One provider of IT solutions to the travel sector is keeping a step ahead of changing industry – and customer – requirements
Andrew Price, head of global baggage operations at IATA, remarks: “Given the technology available today, significant lost and delayed baggage should be a thing of the past.. “However, it is still a very real irritation for travellers, ranking as the number one passenger complaint for airlines according to SKYTRAX. Baggage mishandling is more than an inconvenience; the personal nature of baggage brings out very strong feelings in passengers.”
IATA’s resolution 753 is aiming to improve the processes around baggage and ensure tracking information is shared with everyone involved in moving a bag and getting it back to the passenger, outlines Patricia Maya, head of product management baggage at Amadeus IT Group. This will not only assist in making the passenger experience better by reducing the number of mishandled bags, but helps airlines save money on compensation for lost or delayed bags, she says.
“The focus of the resolution is communication and common capabilities: it is the first attempt to make consistent the capabilities of airlines and airports to provide information to each other. Airlines will be required to comply by June 2018, at which point everyone will have accurate information about the whereabouts of each item of baggage, regardless of airlines or airport.”
Meeting the requirements
Obviously, there is concern that this is going to prove costly, needing investment in tools to accomplish the necessary communication of data. Price observes: “Although IATA Resolution 753 is primarily the responsibility of the airlines, baggage is handled by many different parties throughout the process: airlines, airports and baggage handling companies. Airlines bear the ultimate responsibility for delivering the correct bag to the correct passenger, so they will have to ask airports and ground handlers to make various technological and system features available to them to meet the resolution’s requirements.
“Advanced baggage tracking technology, like the Amadeus BRS, which can match real-time passenger, flight, and baggage data from check-in until flight departure, will be crucial in helping airlines become compliant without affecting their bottom line,” Price believes.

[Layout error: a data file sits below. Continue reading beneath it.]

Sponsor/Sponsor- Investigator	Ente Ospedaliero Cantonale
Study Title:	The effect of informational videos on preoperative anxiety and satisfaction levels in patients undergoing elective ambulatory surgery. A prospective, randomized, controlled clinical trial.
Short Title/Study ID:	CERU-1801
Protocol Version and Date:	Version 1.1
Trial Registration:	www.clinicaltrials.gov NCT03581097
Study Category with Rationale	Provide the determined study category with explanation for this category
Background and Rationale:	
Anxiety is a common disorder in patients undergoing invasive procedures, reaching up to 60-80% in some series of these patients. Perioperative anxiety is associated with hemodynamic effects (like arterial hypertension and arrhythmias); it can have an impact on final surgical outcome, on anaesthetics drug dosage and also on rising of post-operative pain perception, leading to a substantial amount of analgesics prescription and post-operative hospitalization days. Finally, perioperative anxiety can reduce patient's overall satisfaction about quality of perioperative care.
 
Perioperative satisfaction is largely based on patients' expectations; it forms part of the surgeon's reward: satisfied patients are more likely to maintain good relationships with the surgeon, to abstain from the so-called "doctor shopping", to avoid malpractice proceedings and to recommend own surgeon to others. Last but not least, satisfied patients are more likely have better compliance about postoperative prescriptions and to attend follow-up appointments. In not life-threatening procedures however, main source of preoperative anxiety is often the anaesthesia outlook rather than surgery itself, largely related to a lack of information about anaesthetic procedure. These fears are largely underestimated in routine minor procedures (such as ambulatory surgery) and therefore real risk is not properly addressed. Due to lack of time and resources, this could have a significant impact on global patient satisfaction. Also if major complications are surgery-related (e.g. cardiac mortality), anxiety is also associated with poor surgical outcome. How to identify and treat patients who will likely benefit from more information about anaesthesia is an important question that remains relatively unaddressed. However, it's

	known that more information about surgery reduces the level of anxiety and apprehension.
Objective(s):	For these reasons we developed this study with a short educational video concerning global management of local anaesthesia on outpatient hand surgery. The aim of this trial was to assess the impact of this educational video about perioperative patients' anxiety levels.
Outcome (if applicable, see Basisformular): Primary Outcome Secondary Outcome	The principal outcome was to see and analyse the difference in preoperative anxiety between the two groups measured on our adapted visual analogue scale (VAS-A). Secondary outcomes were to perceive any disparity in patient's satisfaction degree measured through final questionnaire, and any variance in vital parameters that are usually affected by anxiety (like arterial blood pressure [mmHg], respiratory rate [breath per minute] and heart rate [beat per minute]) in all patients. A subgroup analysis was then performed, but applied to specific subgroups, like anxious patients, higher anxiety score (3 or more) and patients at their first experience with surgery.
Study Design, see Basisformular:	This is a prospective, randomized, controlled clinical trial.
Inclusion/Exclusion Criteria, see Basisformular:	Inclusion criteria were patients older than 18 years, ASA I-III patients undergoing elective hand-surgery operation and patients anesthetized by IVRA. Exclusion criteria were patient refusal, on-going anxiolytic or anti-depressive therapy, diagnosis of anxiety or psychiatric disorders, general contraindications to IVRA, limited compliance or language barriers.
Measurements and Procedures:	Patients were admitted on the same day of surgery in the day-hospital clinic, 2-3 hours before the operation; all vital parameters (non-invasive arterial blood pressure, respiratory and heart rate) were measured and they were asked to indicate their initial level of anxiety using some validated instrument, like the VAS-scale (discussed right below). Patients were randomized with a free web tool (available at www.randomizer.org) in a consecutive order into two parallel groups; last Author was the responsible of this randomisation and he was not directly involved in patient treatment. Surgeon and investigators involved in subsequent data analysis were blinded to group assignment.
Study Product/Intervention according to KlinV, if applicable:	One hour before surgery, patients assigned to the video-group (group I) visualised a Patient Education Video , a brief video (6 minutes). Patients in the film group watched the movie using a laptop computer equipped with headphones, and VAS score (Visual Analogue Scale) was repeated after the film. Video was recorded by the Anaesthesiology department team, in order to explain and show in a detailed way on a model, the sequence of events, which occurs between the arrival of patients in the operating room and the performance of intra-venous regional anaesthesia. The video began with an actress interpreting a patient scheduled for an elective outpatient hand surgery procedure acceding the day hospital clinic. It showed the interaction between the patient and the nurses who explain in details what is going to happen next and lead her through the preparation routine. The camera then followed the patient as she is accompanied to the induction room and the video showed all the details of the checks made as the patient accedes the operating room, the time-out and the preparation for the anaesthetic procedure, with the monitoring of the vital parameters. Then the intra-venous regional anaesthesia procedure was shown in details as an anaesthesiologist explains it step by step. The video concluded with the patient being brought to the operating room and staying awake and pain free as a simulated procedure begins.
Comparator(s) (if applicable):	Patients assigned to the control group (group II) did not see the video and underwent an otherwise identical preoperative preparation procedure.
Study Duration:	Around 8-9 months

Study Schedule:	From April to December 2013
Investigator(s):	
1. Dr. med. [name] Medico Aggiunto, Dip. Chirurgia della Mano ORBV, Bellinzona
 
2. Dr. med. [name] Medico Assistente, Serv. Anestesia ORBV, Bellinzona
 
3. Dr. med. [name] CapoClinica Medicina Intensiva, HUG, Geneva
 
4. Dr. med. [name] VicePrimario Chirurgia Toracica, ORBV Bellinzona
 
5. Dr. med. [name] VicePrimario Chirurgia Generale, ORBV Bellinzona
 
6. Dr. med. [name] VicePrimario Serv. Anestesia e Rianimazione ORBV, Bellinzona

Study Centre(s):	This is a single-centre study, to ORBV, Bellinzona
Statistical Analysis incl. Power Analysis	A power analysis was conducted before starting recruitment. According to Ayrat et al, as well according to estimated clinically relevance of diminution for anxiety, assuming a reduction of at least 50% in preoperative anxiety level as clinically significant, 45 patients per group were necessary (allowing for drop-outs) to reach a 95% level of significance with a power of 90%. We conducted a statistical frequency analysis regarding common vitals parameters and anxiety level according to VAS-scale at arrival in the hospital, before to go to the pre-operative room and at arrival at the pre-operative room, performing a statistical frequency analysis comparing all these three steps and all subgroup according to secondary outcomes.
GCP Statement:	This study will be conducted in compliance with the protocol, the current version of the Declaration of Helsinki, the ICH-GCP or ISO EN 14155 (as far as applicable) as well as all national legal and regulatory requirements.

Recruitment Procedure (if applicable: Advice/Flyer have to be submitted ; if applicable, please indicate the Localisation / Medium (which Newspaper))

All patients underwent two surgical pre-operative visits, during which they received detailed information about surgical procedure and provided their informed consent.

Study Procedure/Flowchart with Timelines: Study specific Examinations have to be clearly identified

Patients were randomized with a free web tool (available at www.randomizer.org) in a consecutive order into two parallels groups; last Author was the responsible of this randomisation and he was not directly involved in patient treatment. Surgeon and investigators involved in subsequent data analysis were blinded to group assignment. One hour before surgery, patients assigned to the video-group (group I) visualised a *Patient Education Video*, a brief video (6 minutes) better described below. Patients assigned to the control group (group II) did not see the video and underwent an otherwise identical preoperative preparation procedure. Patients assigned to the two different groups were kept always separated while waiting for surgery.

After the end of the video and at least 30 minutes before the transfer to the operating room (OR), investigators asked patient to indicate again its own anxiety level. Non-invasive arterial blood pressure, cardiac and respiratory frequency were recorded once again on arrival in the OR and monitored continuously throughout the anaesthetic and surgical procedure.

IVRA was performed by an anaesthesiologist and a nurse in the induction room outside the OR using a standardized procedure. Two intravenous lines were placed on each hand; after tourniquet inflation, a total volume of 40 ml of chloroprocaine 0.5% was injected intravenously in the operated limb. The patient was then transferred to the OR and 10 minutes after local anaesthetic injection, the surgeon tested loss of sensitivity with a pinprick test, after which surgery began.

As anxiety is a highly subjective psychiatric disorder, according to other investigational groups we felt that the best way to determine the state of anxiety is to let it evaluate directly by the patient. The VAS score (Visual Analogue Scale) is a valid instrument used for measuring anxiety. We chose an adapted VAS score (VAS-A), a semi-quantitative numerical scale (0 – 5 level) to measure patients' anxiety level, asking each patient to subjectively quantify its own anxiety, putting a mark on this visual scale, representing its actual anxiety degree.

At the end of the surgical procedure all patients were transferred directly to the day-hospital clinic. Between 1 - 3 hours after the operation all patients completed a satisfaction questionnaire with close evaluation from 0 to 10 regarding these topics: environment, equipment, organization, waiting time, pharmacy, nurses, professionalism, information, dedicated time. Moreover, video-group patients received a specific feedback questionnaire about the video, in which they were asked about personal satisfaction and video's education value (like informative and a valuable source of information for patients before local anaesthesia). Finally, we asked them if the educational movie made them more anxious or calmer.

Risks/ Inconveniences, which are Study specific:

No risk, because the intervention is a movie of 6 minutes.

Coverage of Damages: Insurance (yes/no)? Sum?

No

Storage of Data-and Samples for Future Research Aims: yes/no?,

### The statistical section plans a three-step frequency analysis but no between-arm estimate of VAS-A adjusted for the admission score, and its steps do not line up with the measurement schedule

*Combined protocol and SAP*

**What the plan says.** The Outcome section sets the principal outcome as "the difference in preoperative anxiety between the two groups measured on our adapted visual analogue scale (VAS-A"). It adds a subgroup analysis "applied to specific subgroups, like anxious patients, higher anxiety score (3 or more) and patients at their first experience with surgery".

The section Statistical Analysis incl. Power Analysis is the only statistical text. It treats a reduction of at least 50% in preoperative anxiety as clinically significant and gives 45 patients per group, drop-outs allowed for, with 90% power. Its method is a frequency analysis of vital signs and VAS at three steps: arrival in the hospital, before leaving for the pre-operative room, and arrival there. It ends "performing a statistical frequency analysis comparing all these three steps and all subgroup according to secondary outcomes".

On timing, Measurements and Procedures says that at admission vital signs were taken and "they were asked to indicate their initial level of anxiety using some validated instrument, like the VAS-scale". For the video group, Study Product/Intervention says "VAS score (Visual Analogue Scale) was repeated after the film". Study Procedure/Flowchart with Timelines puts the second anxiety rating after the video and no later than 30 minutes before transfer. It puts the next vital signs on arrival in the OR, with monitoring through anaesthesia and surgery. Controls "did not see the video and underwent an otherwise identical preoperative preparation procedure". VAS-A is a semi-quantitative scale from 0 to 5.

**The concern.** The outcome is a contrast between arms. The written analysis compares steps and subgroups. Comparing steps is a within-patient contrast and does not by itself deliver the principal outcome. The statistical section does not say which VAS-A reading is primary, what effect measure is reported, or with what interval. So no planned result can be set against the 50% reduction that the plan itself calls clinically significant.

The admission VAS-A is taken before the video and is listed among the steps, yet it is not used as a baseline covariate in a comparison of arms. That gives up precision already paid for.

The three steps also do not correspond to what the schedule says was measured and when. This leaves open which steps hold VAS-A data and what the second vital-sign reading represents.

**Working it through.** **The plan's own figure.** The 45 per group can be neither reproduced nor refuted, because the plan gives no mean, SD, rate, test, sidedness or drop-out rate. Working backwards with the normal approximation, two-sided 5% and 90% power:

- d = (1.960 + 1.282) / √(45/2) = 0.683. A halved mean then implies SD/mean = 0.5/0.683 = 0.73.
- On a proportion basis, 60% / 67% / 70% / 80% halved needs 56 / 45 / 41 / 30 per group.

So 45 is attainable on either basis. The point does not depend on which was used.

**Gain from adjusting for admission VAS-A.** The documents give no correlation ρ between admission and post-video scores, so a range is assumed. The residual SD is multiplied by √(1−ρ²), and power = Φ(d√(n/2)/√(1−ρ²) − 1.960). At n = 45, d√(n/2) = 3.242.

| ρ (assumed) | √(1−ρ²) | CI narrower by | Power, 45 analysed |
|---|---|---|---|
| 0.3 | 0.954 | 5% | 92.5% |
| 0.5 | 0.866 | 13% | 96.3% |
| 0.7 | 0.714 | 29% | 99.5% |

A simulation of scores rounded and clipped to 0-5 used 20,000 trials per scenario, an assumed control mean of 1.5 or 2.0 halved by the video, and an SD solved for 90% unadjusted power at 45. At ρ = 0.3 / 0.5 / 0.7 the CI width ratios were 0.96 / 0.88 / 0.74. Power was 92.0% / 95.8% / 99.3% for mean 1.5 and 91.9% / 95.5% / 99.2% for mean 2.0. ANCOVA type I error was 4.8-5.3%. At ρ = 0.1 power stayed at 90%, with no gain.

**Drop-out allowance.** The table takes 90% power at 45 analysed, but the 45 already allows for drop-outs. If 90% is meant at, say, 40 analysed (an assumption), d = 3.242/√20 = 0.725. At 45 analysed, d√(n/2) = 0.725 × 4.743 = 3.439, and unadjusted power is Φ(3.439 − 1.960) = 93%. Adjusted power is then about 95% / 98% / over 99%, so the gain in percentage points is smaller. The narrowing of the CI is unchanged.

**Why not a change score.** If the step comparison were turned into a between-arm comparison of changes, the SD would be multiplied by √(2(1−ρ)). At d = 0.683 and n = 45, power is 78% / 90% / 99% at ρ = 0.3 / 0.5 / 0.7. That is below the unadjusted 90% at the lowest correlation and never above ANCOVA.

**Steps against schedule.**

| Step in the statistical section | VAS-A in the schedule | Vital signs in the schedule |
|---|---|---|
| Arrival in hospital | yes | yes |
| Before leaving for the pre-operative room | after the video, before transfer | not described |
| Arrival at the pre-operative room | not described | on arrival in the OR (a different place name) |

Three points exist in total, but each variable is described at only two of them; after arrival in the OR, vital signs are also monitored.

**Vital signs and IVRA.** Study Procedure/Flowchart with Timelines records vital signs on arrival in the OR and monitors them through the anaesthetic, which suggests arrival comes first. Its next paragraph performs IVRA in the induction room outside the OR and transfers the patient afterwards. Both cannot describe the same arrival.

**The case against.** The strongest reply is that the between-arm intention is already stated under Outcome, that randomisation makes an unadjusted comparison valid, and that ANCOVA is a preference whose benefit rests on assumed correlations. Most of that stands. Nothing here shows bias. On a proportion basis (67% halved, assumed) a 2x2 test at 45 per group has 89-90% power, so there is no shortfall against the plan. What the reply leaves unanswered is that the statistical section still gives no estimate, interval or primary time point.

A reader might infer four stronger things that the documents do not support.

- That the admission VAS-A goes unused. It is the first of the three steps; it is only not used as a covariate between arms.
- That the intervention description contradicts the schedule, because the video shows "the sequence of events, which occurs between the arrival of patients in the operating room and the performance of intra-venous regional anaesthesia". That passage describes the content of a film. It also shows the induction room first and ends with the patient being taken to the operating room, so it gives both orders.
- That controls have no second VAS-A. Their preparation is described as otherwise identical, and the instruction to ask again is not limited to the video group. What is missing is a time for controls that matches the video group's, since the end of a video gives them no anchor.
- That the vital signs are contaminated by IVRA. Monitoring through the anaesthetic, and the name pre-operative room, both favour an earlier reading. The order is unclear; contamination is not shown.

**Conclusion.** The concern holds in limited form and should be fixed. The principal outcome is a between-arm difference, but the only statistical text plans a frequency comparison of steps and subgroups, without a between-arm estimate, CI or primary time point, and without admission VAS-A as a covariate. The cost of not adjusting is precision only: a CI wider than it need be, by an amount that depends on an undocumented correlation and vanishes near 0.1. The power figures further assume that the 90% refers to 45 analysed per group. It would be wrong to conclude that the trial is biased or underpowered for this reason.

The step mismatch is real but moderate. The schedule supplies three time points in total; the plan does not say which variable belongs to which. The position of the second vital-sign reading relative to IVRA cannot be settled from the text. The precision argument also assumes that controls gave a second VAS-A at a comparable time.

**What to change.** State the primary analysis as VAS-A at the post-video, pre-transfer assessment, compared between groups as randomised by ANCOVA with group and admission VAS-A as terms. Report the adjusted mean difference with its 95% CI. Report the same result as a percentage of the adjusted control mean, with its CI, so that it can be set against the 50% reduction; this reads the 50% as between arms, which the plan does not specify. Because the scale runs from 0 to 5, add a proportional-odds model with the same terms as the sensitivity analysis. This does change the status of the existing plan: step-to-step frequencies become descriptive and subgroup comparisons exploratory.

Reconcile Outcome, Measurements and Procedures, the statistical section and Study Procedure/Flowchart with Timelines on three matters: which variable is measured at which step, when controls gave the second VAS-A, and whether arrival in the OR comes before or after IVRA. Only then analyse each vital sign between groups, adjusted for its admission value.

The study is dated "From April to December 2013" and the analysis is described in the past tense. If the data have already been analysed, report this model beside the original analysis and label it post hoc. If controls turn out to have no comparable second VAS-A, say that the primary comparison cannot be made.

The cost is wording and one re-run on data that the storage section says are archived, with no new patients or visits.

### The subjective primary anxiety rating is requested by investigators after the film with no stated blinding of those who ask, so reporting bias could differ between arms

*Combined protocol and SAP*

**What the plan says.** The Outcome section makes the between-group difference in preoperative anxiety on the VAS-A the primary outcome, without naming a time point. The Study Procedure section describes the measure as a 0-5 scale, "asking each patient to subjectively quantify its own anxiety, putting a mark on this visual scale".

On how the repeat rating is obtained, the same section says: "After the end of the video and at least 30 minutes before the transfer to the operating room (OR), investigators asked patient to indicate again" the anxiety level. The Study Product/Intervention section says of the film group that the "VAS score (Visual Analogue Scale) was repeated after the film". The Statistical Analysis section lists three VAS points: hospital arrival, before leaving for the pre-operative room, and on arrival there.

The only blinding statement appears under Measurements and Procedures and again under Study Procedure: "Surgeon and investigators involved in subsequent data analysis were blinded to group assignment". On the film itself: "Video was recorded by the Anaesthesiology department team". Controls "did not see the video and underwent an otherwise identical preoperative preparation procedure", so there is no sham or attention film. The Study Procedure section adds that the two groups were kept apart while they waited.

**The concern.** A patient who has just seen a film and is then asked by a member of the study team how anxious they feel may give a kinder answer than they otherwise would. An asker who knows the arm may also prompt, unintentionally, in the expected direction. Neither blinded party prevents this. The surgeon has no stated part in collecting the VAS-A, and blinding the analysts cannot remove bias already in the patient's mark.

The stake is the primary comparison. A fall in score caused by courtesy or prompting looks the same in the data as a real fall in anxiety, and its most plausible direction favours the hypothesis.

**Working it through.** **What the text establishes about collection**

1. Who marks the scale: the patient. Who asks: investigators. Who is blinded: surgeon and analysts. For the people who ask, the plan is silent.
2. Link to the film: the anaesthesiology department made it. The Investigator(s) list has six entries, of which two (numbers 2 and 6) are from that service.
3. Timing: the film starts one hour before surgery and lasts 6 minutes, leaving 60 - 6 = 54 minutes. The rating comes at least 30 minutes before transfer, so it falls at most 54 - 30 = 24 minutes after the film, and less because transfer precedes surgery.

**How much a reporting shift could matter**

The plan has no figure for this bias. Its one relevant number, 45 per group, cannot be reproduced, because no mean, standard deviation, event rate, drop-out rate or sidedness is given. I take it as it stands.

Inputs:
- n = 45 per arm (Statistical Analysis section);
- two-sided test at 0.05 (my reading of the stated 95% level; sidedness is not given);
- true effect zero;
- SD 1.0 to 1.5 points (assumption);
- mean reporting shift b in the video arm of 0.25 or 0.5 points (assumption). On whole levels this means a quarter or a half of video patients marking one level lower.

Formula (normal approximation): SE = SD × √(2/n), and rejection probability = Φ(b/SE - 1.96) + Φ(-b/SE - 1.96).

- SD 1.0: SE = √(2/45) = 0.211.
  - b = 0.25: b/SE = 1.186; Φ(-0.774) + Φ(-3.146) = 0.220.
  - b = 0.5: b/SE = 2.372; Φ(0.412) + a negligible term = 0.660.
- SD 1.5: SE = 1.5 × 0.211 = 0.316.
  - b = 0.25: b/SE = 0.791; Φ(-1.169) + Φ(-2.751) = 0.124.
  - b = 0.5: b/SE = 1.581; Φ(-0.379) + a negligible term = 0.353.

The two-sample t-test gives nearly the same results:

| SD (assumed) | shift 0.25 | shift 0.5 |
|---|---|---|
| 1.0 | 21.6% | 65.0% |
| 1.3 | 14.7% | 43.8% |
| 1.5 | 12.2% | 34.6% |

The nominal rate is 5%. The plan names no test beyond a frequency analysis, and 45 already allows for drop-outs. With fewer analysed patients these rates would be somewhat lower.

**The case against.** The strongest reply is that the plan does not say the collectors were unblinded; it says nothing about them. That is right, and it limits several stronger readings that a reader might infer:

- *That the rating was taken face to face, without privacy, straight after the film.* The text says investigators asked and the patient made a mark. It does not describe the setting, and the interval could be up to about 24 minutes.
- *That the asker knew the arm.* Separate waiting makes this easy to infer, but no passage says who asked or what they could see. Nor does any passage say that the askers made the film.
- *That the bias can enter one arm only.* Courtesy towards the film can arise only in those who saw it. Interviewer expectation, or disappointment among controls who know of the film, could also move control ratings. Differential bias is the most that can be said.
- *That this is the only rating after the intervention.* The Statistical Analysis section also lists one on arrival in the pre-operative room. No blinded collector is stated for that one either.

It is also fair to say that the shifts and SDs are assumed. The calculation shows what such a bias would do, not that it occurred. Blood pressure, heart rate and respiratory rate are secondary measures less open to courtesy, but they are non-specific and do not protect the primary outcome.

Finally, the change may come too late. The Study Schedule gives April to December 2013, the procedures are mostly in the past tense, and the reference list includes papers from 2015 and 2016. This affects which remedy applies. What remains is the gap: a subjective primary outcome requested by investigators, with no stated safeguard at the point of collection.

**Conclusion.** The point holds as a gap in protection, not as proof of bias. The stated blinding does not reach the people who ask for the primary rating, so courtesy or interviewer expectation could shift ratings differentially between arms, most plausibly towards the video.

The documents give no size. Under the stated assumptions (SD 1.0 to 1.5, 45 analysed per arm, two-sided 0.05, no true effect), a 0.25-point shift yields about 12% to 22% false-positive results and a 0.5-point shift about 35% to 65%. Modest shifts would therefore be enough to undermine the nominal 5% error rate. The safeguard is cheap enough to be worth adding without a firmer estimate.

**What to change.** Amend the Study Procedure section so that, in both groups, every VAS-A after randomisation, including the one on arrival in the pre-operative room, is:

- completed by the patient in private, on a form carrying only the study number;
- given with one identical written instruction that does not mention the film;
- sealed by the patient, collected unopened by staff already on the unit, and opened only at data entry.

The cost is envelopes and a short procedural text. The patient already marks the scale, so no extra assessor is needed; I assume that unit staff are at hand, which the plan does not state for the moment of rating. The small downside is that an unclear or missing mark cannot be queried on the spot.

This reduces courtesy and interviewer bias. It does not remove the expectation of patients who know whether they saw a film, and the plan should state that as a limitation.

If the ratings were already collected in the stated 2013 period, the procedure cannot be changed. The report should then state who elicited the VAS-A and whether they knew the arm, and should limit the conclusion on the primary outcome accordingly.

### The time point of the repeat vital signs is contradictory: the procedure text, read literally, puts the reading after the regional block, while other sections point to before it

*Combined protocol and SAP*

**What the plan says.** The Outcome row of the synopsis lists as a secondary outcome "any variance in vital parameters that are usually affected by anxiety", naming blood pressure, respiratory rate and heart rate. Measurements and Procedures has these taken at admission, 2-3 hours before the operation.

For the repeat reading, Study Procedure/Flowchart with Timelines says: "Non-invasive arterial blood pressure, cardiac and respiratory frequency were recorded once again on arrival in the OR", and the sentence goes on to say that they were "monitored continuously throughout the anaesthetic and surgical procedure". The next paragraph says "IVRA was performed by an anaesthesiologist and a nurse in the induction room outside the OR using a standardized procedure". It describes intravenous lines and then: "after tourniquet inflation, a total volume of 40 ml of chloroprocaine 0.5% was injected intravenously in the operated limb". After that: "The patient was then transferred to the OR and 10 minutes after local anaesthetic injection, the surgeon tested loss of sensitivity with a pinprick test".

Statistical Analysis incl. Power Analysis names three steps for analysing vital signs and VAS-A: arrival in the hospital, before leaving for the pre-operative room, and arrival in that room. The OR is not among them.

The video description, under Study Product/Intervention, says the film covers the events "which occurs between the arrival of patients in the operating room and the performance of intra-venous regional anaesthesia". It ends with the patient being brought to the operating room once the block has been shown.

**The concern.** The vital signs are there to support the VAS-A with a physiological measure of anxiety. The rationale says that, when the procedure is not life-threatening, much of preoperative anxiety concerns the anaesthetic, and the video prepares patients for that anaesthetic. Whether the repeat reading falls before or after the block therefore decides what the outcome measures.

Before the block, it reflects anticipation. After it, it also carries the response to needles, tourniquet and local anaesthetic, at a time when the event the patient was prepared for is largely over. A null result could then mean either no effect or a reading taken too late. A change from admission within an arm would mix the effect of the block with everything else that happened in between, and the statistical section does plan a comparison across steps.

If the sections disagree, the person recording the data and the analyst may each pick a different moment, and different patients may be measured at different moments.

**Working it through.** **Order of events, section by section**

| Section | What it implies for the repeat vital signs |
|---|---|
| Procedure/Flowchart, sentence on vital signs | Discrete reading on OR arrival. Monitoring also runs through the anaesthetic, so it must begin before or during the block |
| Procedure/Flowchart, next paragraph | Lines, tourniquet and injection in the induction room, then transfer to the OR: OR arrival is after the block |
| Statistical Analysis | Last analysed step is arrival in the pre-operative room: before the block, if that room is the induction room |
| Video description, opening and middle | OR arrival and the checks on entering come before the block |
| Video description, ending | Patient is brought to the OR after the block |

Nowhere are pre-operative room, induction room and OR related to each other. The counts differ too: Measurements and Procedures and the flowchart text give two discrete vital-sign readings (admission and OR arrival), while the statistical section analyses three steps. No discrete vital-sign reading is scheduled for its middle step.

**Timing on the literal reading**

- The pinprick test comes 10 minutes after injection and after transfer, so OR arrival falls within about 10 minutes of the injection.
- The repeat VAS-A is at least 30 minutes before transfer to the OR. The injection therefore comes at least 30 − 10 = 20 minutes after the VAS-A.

Maya feels that “exchanging data should no longer be the only way. Looking ahead to this [resolution] and more to come, Amadeus has introduced the concept of ‘sharing’ instead of ‘exchanging’, where data is freely distributed in a secure environment.”
In other words, Amadeus BRS is a solution modelled on social media platforms, where information is shared with selected partners within a private environment. It acts as a hub that offers a common space for baggage operations for different aviation stakeholders. Check-in agents, gate agents, baggage agents and ramp agents work on the same platform, with a single shared real-time view of the passenger, baggage and flight readiness.
“Increased collaboration between airports and airlines, better communication, and advanced baggage tracking technologies will ensure a less stressful experience for passengers and a less costly one for the industry,” Maya sums up.
In particular, Amadeus BRS could “help communication costs for airlines associated with type-B messages”, according to Margarita de Lucas head of marketing, airport IT at Amadeus IT Group.
For example, Icelandair Ground Services chose Amadeus BRS when it needed to migrate from a manual baggage process to an automated one in order to comply with new airport requirements at Keflavik in response to changing legislation. John Jarrell, head of airport IT at Amadeus IT Group, notes that Amadeus BRS enabled the baggage handler to exchange TTY messages for free with any airline customer using Amadeus Altéa, resulting in more cost savings over and above those achieved through improved luggage tracking.
“In just one year, Icelandair – as an airline – have reduced their type-B messaging by 41% on all of their departure flights operating out of Keflavik airport, thanks to full integration with Amadeus Altéa,” Jarrell points out. “This is estimated to save the airline around 430,000 EUR over the next five years. In addition, Icelandair Ground Services have reduced lost baggage by 18%, bringing savings to their airline customers of 250,800 EUR in just 12 months.”